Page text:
Monday, January 3, 2011

In which I am thoroughly humiliated. Again.

Goody Two-Shoes circa Grade 10
I loved that velvet blazer.
In high school, I was a Very Good Girl. I wasn't in the partying crowd, didn't drink (not more than one small glass of wine), never touched pot (let alone anything riskier).

Instead, I did all my sowing of wild oats when I was in university, and into the early years of my marriage. What can I say? I'm a slow learner.

So I was a relative neophyte when, one chilly fall weekend, Steve and I decided to meet up with his parents at his brother's house. Now, this brother had recently returned from a posting to Germany where he had acquired a sizeable cellar of wine. Sweet German Riesling. For a novice drinker, as I was, it was a disaster waiting to happen.

That stuff went down like Kool-Aid.

Now, some people, when they drink alcohol to excess, become physically ill. This results in humiliation.

Others will pass out, another sign of alcohol poisoning. This also can result in humiliation if you are not in the company of good people. It can also result in death if you happen to vomit while you are unconscious.

Then there are those of us who black out. The ol' Energizer Bunny keeps on ticking, but the brain is NOT engaged.

I, alas, am one of the latter. My memories of that evening go blank after a certain point of alcohol toxicity. I remember speaking (in all seriousness) in a British accent. (WTF?) The last thing I remember is reaching into a bag of popcorn.

I awoke the next morning wearing nothing but underpants. "That's odd," I thought. I NEVER sleep without pyjamas; I just can't do it. I've tried. To do so while we were bunking on a sofa-bed in the living room while Steve's parents were there? Not. Possible.

Here, according to Steve, is what happened between the popcorn and the next morning's coffee.

I wouldn't shut up. We all tried to watch a video, but I wouldn't shut my pie-hole. So they gave up and decided to go to bed.

I, however, was in full-on party mode. I was just getting started. And I decided that sex was next on the agenda. Steve, not surprisingly, was not interested. In desperation, he tried to sneak down to the basement. I followed, banging the pictures in the hall and bellowing loudly (and probably "seductively" in a British accent) all the way.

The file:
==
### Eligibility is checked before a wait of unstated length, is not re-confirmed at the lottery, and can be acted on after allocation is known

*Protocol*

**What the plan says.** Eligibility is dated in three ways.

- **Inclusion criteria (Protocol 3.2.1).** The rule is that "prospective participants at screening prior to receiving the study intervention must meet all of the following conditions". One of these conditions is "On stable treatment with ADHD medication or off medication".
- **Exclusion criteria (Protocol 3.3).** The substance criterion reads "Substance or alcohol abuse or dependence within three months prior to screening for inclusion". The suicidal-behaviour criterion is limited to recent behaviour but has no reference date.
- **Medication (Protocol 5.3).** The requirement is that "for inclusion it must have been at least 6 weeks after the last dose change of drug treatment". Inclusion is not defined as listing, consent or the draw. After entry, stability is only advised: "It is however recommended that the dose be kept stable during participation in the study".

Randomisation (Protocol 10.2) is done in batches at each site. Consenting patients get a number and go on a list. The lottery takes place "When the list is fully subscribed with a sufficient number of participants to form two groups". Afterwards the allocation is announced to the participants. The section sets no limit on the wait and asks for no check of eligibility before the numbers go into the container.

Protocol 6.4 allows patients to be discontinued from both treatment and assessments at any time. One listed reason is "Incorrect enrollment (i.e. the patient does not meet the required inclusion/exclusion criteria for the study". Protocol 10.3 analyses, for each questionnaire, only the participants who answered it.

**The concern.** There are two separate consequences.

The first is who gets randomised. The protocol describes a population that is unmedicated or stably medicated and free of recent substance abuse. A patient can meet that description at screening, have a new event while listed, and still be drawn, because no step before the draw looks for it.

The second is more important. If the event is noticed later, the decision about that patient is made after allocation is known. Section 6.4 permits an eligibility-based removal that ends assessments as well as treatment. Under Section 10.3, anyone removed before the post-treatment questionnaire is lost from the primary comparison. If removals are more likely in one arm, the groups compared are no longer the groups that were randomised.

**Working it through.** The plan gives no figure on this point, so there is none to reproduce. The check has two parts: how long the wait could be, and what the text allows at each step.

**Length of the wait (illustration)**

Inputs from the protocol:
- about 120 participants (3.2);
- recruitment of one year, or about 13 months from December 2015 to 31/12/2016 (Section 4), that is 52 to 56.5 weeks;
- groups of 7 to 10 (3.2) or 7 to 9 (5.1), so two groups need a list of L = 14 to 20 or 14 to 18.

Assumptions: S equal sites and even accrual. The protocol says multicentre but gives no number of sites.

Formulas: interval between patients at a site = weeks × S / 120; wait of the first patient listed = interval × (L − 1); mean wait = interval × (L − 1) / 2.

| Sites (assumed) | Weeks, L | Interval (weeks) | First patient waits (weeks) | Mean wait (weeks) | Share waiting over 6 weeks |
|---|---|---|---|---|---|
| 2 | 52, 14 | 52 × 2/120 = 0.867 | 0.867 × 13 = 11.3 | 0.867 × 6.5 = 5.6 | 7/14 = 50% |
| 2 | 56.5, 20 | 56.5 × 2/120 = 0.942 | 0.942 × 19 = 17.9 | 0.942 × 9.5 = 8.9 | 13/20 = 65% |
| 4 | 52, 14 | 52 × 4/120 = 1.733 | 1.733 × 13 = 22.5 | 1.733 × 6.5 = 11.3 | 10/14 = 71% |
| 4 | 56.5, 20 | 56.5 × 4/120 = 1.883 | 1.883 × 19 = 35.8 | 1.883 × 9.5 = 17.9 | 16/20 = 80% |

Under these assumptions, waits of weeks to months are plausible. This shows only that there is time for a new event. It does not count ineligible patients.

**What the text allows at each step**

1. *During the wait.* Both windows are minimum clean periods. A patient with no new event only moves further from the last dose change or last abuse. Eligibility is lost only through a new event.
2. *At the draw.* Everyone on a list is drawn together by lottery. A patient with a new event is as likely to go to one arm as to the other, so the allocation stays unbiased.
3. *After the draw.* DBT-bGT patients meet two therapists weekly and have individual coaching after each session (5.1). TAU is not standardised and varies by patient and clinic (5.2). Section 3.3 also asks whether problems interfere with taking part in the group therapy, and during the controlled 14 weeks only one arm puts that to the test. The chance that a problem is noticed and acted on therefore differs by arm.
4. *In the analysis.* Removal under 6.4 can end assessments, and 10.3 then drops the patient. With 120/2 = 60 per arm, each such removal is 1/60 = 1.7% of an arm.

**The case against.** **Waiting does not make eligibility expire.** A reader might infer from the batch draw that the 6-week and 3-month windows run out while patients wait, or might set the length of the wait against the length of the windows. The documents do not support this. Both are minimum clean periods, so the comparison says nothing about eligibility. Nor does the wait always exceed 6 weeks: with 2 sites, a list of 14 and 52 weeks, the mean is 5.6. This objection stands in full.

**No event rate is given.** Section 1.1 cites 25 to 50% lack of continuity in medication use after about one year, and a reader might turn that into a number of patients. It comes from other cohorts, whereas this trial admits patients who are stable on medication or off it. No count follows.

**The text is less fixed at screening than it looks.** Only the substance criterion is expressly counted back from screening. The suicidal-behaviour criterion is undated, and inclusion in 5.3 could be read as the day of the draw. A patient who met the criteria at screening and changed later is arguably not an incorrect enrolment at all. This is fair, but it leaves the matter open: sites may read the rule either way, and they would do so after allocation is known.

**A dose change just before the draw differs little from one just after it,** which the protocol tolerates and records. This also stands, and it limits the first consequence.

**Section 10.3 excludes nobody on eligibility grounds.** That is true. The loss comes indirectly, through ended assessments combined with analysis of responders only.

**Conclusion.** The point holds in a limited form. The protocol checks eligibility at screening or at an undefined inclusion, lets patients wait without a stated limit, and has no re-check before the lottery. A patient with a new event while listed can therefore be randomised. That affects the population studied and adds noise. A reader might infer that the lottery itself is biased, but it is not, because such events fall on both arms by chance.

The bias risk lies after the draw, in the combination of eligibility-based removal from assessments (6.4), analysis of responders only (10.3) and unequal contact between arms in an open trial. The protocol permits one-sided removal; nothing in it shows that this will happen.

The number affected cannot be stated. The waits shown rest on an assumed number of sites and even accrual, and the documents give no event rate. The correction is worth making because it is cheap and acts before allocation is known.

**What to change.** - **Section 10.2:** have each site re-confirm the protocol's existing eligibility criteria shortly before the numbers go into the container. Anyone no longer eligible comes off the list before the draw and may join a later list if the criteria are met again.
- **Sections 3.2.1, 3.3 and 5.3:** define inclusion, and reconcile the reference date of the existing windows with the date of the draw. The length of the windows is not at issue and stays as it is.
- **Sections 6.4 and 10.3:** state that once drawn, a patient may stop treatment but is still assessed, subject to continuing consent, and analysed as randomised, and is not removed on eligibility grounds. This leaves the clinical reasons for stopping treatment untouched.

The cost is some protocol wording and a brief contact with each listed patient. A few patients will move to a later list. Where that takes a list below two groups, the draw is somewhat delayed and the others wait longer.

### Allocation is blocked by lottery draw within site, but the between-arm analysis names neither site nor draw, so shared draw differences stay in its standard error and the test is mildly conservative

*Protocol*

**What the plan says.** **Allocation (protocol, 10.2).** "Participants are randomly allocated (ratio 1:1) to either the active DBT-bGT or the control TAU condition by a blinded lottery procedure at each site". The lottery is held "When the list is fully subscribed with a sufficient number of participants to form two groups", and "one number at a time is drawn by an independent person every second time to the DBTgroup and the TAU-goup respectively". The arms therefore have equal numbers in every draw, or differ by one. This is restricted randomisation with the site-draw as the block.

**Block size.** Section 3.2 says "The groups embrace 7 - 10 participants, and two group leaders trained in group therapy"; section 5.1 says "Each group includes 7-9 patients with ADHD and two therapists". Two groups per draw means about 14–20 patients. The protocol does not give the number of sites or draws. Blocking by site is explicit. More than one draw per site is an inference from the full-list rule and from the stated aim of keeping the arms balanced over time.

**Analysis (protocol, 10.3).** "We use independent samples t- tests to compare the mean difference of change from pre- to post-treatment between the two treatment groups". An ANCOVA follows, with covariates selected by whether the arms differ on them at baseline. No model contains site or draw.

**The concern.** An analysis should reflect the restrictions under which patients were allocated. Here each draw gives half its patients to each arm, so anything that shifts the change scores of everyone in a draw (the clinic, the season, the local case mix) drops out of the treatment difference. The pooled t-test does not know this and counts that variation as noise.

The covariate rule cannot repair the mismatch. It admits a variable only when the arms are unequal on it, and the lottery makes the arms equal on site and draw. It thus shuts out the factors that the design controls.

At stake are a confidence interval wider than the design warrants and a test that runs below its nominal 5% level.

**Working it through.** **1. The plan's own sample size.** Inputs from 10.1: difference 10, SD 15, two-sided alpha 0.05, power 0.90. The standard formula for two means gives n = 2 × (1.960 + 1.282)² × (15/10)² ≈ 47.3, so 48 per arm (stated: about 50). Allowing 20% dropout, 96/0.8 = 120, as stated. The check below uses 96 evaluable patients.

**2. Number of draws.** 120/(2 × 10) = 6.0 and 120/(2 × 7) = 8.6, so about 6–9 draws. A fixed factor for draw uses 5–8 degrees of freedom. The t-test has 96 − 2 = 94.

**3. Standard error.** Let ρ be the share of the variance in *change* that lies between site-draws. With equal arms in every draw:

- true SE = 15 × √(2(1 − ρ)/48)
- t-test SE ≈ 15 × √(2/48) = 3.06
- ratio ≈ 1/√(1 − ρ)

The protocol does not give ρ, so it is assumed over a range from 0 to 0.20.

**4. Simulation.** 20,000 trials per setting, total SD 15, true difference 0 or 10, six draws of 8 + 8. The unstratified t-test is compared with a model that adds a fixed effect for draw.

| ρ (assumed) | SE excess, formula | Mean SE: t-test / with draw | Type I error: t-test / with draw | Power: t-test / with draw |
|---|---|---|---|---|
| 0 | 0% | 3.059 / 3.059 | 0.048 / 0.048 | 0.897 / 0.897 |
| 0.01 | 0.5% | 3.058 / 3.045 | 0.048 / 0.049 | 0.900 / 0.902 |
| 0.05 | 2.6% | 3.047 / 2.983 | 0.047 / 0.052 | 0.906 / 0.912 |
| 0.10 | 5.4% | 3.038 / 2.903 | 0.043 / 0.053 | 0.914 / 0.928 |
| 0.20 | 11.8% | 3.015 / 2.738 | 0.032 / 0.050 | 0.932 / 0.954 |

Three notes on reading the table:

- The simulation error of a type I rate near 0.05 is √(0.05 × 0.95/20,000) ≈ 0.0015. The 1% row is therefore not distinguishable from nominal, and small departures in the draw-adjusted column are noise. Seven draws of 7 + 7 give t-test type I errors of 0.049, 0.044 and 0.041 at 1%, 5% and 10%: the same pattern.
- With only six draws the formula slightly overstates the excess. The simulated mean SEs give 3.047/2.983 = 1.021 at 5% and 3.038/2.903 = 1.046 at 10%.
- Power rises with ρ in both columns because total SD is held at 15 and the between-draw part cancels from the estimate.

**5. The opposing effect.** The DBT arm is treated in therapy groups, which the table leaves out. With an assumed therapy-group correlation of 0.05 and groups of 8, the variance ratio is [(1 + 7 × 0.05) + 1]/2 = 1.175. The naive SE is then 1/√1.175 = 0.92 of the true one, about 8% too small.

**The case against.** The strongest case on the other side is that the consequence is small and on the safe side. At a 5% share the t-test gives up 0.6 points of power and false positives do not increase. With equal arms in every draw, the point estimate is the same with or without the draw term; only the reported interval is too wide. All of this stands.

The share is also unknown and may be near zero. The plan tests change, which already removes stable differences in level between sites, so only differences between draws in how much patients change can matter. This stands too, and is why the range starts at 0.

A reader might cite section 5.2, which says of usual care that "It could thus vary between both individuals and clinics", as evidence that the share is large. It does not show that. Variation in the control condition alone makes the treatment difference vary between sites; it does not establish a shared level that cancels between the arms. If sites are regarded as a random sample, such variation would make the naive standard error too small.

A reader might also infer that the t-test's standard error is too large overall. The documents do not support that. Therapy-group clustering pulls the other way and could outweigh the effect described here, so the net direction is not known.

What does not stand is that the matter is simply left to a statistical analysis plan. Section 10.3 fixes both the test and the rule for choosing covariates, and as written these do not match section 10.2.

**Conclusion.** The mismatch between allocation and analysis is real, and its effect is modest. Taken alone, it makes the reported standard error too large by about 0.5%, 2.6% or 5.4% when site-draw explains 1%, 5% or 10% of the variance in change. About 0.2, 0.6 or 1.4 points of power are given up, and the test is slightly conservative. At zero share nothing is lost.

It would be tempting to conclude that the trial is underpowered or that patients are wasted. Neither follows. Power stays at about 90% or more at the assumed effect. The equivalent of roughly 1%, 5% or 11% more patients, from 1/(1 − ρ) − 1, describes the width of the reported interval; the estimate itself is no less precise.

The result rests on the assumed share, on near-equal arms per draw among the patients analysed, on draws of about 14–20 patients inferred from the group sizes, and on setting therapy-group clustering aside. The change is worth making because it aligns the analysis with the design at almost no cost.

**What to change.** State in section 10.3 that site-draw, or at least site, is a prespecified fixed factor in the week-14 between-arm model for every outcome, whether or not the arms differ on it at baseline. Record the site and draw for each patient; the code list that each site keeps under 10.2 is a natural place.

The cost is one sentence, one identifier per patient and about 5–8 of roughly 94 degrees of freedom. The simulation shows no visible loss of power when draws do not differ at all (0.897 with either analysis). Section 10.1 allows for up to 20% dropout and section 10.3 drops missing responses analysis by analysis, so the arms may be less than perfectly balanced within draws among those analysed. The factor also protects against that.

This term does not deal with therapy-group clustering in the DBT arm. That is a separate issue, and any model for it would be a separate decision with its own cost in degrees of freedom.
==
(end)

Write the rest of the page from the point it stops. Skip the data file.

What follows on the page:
Aware that his parents were listening to the whole thing, Steve decided to take me outside in to the frigid night air. By now I had stripped down to my underpants. I followed Steve outside to our car. My underpants got snagged on the car's door handle. I yowled.

Somehow, Steve finally got me calmed down, and enough of the alcohol wore off that he was able to bring us back inside to sleep.

Moments after telling me all this, while I was still reeling in shock, Steve's dad stepped into the room and bade us good morning.

"I'm SO sorry!" I whimpered.

Fortunately, my father-in-law is a forgiving man and, as a military officer, has likely seen far worse in his day. "Oh," he said, "you're not really a full member of this family until you've gotten drunk with us."

Well, I thought, there's drunk and then there's make-a-total-ass-of-yourself drunk. But I didn't say anything. They had a good time ribbing me for the rest of the day.

Believe me, I never, ever drank to such excess again. Steve did not give me any kind of ultimatum, but it was clear to me that this was a dangerous precedent and I sure wouldn't want to be in his shoes.

Occasionally, even some 20 years later, I wonder what might have happened to me if I had been with strangers instead of people who loved me? What if I'd had keys to a car and decided to drive home? What if nothing bad had happened and I continued to drink like that?

I've told my kids this story as a cautionary tale. Especially my daughters. The most important thing they need, if they are going to drink, is to be with people who love them and will remain sober enough to take care of them if things go sideways.

Of course, I hope they won't drink to excess, but I am realistic enough to realize that they will have to learn their own limits.

And avoid Riesling.

1 comment:

  1. Unfortunately, I can relate. :) Grey Goose vodka is my undoing, never again!!!


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